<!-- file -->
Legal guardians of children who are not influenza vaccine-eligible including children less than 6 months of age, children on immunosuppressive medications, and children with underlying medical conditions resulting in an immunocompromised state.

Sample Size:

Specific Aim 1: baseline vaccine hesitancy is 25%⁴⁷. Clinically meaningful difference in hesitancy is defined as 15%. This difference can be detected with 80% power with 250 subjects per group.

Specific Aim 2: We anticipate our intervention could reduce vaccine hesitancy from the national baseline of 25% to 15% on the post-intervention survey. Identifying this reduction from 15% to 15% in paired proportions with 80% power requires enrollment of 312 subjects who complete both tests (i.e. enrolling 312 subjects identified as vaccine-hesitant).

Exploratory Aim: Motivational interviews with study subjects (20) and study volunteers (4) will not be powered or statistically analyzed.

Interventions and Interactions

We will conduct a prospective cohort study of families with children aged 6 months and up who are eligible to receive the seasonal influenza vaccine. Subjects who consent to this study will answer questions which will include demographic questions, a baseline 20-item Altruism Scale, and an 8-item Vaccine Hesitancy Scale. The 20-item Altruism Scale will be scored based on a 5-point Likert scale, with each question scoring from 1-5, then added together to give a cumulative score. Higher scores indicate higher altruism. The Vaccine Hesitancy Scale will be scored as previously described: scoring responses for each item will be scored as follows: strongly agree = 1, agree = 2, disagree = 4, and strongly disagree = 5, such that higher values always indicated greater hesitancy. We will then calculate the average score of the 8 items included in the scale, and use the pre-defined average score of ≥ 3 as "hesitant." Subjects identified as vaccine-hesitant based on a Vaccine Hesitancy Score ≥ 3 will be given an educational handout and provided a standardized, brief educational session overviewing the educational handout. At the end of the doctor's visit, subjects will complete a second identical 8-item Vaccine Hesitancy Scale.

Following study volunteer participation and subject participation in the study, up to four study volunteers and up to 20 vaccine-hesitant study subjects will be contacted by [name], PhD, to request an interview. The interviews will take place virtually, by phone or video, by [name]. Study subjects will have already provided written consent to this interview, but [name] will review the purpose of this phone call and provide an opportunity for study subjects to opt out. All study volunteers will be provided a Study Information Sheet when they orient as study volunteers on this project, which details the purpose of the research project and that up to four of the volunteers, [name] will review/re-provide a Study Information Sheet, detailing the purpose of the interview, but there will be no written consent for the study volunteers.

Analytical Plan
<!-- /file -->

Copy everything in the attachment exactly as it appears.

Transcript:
Legal guardians of children who are not influenza vaccine-eligible including children less than 6 months of age, children on immunosuppressive medications, and children with underlying medical conditions resulting in an immunocompromised state.

Sample Size:

Specific Aim 1: baseline vaccine hesitancy is 25%⁴⁷. Clinically meaningful difference in hesitancy is defined as 15%. This difference can be detected with 80% power with 250 subjects per group.

Specific Aim 2: We anticipate our intervention could reduce vaccine hesitancy from the national baseline of 25% to 15% on the post-intervention survey. Identifying this reduction from 15% to 15% in paired proportions with 80% power requires enrollment of 312 subjects who complete both tests (i.e. enrolling 312 subjects identified as vaccine-hesitant).

Exploratory Aim: Motivational interviews with study subjects (20) and study volunteers (4) will not be powered or statistically analyzed.

Interventions and Interactions

We will conduct a prospective cohort study of families with children aged 6 months and up who are eligible to receive the seasonal influenza vaccine. Subjects who consent to this study will answer questions which will include demographic questions, a baseline 20-item Altruism Scale, and an 8-item Vaccine Hesitancy Scale. The 20-item Altruism Scale will be scored based on a 5-point Likert scale, with each question scoring from 1-5, then added together to give a cumulative score. Higher scores indicate higher altruism. The Vaccine Hesitancy Scale will be scored as previously described: scoring responses for each item will be scored as follows: strongly agree = 1, agree = 2, disagree = 4, and strongly disagree = 5, such that higher values always indicated greater hesitancy. We will then calculate the average score of the 8 items included in the scale, and use the pre-defined average score of ≥ 3 as "hesitant." Subjects identified as vaccine-hesitant based on a Vaccine Hesitancy Score ≥ 3 will be given an educational handout and provided a standardized, brief educational session overviewing the educational handout. At the end of the doctor's visit, subjects will complete a second identical 8-item Vaccine Hesitancy Scale.

Following study volunteer participation and subject participation in the study, up to four study volunteers and up to 20 vaccine-hesitant study subjects will be contacted by [name], PhD, to request an interview. The interviews will take place virtually, by phone or video, by [name]. Study subjects will have already provided written consent to this interview, but [name] will review the purpose of this phone call and provide an opportunity for study subjects to opt out. All study volunteers will be provided a Study Information Sheet when they orient as study volunteers on this project, which details the purpose of the research project and that up to four of the volunteers, [name] will review/re-provide a Study Information Sheet, detailing the purpose of the interview, but there will be no written consent for the study volunteers.

Analytical Plan